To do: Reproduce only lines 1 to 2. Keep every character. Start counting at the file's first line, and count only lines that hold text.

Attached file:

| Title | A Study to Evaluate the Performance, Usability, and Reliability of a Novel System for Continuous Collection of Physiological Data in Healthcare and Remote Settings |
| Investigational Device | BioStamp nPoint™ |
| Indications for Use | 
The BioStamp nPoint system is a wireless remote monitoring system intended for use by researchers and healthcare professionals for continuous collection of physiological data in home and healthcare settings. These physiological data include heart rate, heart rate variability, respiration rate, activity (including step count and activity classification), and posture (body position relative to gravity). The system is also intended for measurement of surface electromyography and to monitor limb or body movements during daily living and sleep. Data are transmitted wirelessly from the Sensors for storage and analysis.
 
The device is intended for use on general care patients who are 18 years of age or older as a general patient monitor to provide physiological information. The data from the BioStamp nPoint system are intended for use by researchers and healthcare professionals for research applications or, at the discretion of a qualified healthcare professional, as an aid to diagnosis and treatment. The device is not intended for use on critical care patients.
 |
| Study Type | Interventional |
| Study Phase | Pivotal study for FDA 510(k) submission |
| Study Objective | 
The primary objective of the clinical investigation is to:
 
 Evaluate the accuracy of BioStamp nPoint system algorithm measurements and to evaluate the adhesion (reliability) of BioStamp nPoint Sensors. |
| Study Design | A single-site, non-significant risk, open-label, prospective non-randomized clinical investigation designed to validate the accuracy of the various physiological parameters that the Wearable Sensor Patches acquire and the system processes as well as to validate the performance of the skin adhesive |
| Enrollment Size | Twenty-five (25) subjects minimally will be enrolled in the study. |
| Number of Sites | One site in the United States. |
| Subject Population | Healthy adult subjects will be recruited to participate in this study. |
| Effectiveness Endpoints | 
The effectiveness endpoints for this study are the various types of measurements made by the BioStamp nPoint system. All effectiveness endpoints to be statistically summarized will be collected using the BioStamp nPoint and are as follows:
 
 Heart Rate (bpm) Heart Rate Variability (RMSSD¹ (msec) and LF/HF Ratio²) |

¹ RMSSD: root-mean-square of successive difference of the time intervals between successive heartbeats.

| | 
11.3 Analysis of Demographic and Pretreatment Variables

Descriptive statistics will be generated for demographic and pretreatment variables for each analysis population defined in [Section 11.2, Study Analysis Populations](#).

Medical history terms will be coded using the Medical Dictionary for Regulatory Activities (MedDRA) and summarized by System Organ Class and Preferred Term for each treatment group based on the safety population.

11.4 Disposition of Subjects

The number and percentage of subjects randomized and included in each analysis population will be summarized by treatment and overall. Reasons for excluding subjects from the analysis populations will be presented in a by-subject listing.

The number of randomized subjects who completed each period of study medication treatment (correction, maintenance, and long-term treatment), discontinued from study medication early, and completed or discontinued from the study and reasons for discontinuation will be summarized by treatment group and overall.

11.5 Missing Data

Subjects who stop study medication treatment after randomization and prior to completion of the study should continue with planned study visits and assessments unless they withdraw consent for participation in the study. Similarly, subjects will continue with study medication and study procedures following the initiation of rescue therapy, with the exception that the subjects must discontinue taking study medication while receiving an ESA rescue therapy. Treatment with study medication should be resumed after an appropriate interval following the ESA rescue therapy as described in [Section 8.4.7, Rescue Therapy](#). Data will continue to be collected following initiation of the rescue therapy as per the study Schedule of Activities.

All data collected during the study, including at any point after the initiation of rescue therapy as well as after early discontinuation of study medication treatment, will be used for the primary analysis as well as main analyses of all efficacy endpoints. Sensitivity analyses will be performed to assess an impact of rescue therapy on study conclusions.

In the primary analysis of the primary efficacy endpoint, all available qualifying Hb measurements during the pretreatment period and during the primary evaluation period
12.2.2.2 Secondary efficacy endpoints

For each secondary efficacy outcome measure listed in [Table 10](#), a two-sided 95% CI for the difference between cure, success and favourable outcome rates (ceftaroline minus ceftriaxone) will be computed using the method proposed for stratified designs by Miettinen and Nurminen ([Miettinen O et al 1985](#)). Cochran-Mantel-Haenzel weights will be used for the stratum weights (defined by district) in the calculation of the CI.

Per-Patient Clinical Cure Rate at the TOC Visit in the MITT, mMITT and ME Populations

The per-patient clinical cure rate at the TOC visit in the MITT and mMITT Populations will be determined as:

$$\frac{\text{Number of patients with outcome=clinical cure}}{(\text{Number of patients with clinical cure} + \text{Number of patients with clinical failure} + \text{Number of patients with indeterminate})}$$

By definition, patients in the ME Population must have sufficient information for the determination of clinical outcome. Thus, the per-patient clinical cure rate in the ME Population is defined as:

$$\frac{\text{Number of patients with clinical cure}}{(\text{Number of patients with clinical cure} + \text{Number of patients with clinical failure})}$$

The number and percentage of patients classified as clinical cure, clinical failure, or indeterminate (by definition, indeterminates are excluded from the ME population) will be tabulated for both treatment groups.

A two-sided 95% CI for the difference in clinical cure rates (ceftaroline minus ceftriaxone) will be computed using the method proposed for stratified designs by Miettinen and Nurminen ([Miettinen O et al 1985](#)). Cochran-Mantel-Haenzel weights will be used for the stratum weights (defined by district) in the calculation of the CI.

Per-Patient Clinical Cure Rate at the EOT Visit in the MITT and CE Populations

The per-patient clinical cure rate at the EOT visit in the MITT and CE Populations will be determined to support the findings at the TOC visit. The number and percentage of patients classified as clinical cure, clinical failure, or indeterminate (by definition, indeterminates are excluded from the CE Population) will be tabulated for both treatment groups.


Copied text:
| Title | A Study to Evaluate the Performance, Usability, and Reliability of a Novel System for Continuous Collection of Physiological Data in Healthcare and Remote Settings |
| Investigational Device | BioStamp nPoint™ |